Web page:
Explanation of a Simple Fetch Request

Hello my name is Gene Campbell III, and I’m currently in Mod 3. We’re were introduced to JavaScript. Anyone who has worked with JavaScript before knows just how important fetch request are.

Here is a simple fetch request to retrieve information from a back-end rails server. The method is “fetch()”. The argument in the parameter is the desired location of the json db or api. The first thing a fetch returns is a promise containing the response. The promise isn’t in a format for us to manipulate yet, which is why we must call another “.then”. The promise is only an HTTP response not JSON. To extract the JSON body from the response, we use “.json()”. After calling this method, we know how have access to the JSON data. Usually most fetch requests use “data” where I have “bakes”. You can use any variable name you would like. Most JSON responses contain an array of hashes or more than one object. If it’s an Array, we can use the “.forEach” to iterate through each bake. We now have access to every instance of bake. RenderBake(bake) is a method I created to render a single bake element on my application. It is always good practice to use console.log or debugger in the second .then to figure what exactly your returned data looks like. You will also have an understanding of how to access each end-point.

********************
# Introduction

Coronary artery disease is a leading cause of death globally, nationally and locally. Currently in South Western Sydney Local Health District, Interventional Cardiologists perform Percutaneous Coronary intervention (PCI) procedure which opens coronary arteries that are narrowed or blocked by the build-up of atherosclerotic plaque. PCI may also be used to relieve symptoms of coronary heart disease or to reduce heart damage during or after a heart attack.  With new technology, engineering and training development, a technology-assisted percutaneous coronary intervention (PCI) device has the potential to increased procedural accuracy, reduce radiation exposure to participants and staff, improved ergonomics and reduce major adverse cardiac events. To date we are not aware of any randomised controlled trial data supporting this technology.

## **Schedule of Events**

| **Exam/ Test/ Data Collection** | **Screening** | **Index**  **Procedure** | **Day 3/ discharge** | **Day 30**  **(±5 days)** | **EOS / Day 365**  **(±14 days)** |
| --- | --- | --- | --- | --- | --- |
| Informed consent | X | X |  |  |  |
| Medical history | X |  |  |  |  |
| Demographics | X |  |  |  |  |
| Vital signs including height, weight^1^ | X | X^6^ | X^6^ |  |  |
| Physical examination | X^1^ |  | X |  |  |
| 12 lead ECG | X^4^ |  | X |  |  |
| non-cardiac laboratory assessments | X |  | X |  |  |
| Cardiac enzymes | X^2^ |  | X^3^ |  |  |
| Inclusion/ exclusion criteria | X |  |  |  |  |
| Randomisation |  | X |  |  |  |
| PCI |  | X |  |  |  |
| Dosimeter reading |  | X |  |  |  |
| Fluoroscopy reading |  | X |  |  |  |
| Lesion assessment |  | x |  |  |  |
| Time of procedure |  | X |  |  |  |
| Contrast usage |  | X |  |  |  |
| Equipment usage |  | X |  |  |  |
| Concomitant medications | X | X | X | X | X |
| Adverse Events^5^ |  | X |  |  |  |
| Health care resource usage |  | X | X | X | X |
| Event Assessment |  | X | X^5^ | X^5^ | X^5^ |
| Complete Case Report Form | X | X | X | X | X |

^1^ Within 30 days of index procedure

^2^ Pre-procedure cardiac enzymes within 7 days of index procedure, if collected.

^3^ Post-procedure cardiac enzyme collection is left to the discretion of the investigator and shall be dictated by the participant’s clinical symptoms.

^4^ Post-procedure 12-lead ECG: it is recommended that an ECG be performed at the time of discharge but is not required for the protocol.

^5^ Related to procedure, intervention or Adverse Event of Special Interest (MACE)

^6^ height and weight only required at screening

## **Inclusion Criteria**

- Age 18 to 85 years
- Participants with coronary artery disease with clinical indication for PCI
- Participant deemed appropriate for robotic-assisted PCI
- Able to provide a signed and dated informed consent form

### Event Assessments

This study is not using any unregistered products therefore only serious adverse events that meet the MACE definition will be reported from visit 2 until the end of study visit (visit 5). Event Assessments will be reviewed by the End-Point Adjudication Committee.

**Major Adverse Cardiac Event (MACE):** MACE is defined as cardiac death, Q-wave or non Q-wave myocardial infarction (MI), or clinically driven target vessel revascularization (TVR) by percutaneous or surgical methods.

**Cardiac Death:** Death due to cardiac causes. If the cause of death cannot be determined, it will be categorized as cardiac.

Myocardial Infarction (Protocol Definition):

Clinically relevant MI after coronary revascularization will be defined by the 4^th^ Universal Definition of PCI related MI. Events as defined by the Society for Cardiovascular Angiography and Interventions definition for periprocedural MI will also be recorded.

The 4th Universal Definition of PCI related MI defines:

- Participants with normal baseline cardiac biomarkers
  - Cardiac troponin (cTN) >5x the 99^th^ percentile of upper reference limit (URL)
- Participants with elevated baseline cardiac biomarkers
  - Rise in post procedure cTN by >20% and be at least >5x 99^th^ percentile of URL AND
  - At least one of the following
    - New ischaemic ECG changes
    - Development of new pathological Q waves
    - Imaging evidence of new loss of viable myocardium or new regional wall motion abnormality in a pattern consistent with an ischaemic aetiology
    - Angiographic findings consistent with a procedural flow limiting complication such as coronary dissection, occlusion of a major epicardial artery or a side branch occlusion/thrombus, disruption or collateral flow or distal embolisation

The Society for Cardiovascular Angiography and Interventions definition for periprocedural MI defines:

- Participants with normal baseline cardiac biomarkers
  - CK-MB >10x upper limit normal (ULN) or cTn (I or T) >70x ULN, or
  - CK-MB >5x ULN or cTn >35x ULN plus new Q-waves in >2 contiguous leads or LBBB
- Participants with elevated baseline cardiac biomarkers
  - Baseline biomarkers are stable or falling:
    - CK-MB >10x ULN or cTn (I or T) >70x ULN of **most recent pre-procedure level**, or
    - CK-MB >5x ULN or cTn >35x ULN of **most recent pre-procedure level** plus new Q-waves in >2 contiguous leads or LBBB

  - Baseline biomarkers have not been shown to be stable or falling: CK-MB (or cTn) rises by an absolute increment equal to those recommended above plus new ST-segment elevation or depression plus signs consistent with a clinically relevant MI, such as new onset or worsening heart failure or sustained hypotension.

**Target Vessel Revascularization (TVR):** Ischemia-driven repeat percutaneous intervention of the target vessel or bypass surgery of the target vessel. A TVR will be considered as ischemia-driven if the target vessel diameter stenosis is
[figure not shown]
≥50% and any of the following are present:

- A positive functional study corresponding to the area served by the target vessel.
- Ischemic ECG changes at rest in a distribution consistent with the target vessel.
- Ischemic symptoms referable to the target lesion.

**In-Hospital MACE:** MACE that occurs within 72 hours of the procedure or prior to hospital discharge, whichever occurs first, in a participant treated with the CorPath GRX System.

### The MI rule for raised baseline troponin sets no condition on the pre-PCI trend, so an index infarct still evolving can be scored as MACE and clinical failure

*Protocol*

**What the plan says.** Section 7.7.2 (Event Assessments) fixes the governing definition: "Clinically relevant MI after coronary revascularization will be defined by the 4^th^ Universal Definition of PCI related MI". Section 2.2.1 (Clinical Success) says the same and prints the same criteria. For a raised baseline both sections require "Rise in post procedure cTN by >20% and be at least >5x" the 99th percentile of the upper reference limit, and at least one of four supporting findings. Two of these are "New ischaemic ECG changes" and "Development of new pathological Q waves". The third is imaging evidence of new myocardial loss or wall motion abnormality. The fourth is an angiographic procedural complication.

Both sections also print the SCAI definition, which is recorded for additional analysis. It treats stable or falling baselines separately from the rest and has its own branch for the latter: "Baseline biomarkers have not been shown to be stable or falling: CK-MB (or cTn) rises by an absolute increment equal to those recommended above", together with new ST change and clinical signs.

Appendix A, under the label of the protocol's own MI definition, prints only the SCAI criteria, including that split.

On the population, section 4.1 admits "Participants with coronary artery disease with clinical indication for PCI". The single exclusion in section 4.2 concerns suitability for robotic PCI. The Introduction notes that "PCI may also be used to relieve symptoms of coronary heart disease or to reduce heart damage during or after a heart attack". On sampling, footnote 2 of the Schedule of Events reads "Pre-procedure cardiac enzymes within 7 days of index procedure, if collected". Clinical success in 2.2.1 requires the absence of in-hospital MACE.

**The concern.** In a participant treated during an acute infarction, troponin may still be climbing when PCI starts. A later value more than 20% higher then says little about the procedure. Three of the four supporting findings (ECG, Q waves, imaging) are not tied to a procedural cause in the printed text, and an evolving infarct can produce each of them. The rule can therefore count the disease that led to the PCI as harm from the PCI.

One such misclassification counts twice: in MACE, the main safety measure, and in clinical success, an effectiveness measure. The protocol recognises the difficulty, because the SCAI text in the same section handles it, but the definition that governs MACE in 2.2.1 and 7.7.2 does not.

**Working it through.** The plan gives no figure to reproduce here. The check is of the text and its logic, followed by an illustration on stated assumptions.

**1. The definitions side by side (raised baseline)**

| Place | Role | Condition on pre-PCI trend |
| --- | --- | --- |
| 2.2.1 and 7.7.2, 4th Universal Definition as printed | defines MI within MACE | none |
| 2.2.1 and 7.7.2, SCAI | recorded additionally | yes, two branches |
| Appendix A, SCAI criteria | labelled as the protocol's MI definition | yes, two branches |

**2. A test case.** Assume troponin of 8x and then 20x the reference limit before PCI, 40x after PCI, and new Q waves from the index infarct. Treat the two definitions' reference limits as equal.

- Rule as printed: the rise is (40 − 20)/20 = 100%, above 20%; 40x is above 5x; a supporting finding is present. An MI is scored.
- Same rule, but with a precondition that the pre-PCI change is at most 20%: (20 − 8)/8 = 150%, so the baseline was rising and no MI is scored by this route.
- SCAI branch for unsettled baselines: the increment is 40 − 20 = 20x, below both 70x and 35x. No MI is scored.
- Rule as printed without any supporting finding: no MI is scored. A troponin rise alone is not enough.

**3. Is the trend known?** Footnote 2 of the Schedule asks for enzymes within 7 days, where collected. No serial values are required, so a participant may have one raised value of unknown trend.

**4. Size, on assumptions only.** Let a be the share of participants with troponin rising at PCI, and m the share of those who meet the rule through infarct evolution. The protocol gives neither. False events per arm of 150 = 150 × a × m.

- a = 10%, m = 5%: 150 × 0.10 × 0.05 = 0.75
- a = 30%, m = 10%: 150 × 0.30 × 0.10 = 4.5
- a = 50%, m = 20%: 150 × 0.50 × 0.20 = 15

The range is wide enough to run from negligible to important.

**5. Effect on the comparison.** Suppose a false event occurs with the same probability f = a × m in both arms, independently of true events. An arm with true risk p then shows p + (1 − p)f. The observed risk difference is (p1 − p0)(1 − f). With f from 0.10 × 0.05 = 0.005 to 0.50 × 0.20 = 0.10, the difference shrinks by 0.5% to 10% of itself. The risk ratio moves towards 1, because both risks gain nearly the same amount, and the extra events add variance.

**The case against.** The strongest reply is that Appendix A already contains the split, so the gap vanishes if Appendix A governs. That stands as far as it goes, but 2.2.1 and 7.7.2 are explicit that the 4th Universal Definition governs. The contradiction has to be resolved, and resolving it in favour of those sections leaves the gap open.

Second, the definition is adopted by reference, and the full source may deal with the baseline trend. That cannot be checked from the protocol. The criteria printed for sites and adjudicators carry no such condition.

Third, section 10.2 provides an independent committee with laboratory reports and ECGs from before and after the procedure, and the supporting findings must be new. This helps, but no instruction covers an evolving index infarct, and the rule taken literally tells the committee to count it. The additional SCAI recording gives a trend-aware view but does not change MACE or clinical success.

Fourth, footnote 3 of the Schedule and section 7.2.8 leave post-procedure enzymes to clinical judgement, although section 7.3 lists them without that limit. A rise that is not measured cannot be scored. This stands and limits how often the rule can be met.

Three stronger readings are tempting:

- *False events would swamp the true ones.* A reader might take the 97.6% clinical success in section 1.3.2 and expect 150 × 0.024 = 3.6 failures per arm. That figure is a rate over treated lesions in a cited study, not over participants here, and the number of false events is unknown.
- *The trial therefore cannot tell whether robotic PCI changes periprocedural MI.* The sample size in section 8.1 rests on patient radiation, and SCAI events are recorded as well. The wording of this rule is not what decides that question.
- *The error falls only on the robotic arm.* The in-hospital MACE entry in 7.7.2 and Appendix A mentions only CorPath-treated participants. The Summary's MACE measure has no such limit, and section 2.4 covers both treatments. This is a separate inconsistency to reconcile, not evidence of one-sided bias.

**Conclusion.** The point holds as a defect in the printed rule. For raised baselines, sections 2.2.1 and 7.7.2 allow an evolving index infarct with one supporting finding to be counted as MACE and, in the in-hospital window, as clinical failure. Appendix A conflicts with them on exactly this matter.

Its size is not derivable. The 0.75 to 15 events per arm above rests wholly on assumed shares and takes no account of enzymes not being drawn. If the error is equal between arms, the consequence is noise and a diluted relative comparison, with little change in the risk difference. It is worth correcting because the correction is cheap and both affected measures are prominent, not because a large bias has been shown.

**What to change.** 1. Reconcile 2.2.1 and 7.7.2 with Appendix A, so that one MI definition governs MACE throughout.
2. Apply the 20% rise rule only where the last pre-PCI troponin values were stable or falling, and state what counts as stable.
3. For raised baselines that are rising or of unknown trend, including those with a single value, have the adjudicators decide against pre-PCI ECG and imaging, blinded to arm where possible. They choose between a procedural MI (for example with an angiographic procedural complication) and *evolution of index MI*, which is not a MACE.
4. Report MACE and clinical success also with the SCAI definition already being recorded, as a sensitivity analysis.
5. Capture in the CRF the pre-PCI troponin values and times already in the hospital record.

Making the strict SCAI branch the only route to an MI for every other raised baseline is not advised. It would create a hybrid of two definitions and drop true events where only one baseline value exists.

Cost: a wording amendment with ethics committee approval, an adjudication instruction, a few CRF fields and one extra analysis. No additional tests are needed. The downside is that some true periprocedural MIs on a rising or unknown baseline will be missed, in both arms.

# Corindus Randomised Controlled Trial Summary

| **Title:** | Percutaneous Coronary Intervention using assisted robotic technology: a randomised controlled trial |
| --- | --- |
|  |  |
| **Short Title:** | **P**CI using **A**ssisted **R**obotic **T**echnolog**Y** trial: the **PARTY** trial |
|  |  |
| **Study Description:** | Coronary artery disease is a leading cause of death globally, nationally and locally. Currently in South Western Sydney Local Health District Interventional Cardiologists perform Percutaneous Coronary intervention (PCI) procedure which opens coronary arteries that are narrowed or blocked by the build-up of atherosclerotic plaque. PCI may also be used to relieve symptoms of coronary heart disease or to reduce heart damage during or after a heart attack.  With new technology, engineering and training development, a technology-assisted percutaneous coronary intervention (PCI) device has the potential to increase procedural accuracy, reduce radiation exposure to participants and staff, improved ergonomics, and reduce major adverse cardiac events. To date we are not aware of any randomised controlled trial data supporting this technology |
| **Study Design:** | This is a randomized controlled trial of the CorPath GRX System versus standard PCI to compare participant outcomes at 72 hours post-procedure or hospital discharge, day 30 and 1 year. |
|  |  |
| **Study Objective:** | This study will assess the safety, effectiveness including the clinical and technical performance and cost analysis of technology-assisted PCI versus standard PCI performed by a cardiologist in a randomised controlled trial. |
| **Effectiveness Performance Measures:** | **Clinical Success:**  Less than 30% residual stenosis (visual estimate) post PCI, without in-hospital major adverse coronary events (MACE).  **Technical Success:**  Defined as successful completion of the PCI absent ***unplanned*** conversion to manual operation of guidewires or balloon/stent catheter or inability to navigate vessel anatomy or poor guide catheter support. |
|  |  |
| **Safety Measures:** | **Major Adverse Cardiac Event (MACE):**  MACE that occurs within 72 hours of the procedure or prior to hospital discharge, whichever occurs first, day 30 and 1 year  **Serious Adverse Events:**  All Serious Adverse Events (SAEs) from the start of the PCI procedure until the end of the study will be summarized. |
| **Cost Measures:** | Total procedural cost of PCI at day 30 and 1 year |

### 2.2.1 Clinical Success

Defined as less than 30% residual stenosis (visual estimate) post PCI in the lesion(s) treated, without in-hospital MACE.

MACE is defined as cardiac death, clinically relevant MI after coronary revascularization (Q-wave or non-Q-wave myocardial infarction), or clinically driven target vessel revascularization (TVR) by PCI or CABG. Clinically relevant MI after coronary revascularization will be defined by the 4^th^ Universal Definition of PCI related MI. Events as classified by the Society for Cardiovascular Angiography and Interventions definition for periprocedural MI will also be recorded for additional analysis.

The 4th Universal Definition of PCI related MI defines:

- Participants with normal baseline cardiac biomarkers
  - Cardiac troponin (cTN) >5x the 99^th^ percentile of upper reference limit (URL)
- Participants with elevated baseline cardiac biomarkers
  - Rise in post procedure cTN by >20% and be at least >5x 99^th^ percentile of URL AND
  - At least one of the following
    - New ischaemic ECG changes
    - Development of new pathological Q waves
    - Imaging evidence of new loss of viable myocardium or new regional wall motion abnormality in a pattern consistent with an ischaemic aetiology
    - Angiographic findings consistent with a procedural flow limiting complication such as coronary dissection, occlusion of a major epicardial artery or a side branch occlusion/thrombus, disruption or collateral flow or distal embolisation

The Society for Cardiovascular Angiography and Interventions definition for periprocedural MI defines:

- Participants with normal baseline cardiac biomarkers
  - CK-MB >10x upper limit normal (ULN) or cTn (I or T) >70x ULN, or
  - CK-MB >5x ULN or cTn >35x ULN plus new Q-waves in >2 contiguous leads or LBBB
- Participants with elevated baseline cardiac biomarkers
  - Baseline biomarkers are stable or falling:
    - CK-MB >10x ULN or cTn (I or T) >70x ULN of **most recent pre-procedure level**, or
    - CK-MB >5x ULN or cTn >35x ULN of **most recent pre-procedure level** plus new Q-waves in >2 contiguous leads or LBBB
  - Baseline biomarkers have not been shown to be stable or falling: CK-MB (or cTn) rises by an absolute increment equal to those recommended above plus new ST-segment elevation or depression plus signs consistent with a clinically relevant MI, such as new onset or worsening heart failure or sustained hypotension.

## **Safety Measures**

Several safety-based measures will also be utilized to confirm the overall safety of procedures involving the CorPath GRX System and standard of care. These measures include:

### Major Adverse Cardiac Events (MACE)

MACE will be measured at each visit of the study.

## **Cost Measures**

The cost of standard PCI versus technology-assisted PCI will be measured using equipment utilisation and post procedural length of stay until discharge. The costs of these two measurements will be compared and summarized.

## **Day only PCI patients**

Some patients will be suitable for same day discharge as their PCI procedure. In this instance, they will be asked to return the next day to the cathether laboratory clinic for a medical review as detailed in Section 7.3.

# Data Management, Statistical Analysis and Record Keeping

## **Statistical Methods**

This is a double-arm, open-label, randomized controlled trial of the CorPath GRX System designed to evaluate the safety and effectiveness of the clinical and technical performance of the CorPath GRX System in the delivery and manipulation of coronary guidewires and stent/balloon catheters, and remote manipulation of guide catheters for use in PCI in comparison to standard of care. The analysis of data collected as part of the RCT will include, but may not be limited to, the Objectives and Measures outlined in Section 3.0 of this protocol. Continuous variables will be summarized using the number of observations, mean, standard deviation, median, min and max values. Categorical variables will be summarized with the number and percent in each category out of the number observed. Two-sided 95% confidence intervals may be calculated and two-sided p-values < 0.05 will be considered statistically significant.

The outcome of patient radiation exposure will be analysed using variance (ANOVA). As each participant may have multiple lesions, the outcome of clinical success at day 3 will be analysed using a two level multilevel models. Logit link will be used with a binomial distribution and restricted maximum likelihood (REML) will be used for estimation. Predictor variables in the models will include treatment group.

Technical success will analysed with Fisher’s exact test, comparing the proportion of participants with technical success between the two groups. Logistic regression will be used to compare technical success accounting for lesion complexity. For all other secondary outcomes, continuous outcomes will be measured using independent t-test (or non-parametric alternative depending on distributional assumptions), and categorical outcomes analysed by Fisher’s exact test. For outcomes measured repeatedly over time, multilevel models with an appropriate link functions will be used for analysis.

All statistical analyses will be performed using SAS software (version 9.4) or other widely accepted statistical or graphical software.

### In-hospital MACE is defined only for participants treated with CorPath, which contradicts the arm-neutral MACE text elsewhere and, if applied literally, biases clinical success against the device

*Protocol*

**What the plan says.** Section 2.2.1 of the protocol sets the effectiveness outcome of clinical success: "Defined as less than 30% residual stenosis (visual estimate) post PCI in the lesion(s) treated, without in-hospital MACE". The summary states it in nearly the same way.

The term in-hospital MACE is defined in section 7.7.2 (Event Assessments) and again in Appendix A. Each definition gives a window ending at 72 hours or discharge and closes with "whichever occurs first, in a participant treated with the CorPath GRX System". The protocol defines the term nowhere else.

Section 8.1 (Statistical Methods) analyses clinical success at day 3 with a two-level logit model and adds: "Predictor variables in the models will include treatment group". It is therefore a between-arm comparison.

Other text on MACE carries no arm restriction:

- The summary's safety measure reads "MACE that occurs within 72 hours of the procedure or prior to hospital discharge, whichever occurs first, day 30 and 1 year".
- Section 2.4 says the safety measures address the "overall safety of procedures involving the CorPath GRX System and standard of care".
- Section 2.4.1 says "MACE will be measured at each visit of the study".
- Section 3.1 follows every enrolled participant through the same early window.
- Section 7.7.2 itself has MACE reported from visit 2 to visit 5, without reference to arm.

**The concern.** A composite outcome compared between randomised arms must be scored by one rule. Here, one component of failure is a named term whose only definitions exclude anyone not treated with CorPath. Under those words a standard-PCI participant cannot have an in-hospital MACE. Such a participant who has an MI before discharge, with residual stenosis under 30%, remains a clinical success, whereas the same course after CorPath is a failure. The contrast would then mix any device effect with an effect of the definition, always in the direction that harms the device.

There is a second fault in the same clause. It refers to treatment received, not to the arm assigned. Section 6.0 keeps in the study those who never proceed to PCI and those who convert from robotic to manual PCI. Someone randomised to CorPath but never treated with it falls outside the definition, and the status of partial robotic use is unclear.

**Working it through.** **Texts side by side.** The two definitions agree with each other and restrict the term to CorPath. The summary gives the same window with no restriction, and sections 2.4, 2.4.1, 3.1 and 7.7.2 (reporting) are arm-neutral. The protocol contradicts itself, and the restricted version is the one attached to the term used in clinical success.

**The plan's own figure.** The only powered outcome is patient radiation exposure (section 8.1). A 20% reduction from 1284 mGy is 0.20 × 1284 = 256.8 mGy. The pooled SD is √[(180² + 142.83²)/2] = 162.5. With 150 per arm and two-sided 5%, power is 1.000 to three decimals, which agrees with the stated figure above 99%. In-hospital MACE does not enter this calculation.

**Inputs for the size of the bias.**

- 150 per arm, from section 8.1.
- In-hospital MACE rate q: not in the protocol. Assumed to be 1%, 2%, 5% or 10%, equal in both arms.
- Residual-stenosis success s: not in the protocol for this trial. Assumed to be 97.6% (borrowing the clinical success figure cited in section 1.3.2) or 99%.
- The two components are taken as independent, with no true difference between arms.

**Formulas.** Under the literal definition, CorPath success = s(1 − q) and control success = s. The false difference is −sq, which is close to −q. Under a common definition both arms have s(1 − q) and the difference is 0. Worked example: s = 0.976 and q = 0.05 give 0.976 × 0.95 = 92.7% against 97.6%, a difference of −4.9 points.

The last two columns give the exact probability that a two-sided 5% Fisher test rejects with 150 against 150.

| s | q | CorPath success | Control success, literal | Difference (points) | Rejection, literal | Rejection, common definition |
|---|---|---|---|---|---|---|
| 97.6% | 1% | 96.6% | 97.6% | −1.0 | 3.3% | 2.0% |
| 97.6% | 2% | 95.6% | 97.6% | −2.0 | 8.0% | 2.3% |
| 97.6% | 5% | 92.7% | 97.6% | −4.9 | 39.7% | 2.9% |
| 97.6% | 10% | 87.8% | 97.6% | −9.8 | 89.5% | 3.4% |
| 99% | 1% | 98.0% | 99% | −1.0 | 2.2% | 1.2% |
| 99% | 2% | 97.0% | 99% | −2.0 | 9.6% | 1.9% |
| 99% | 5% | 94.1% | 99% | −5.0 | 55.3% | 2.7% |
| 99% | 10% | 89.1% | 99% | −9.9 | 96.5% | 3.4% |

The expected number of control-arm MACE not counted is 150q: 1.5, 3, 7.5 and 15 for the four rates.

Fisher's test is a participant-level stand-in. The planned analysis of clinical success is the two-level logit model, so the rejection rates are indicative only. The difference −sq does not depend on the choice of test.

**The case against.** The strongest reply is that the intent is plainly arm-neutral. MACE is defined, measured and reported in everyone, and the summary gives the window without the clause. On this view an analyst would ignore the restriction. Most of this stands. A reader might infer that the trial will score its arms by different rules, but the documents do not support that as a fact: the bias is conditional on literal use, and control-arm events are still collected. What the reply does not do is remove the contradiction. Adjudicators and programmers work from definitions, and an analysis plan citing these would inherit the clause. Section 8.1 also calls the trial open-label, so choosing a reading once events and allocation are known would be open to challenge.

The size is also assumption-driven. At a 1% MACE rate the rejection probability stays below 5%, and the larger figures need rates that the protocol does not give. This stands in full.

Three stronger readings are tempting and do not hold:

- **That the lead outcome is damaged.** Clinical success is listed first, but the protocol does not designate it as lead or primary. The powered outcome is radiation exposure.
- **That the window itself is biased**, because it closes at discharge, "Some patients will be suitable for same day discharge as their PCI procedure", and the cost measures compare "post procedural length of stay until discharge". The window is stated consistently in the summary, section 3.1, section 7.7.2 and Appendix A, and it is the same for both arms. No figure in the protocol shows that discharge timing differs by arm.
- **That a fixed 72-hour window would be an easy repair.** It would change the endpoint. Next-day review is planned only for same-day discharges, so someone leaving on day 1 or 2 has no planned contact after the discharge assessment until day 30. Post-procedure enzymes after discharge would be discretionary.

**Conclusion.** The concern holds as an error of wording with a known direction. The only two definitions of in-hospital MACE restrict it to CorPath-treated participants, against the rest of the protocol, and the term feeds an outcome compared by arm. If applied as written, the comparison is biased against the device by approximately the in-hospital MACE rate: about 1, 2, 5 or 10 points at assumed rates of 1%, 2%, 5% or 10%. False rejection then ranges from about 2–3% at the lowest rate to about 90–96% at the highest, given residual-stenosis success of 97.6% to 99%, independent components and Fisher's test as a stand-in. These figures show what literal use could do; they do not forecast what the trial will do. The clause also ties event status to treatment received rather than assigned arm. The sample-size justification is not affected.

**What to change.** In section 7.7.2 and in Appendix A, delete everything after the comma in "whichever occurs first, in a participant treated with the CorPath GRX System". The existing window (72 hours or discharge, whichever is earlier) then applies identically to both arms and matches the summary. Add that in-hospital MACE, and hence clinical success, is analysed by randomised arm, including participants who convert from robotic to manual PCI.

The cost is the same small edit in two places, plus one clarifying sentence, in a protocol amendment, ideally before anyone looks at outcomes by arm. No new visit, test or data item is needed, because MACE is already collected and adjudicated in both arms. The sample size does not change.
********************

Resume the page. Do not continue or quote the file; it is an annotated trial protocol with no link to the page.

This is what the response looks like in the db browser console. You can always verify the information is correct by visiting the desired fetch path yourself like such..

As you can see our information matches up, and we now how access to the information or database in the back-end in our front-end. I usually visit the url path before I even make the fetch request to ensure the target information is present. I hope this helps explain how a simple fetch “get” request works. You can also use “post” to create new objects into the database, and “patch” to update objects. The syntax is a little more complicated and different for a post and patch request. This article focuses solely on a get request. Thank you for reading.

Full Stack Software Engineer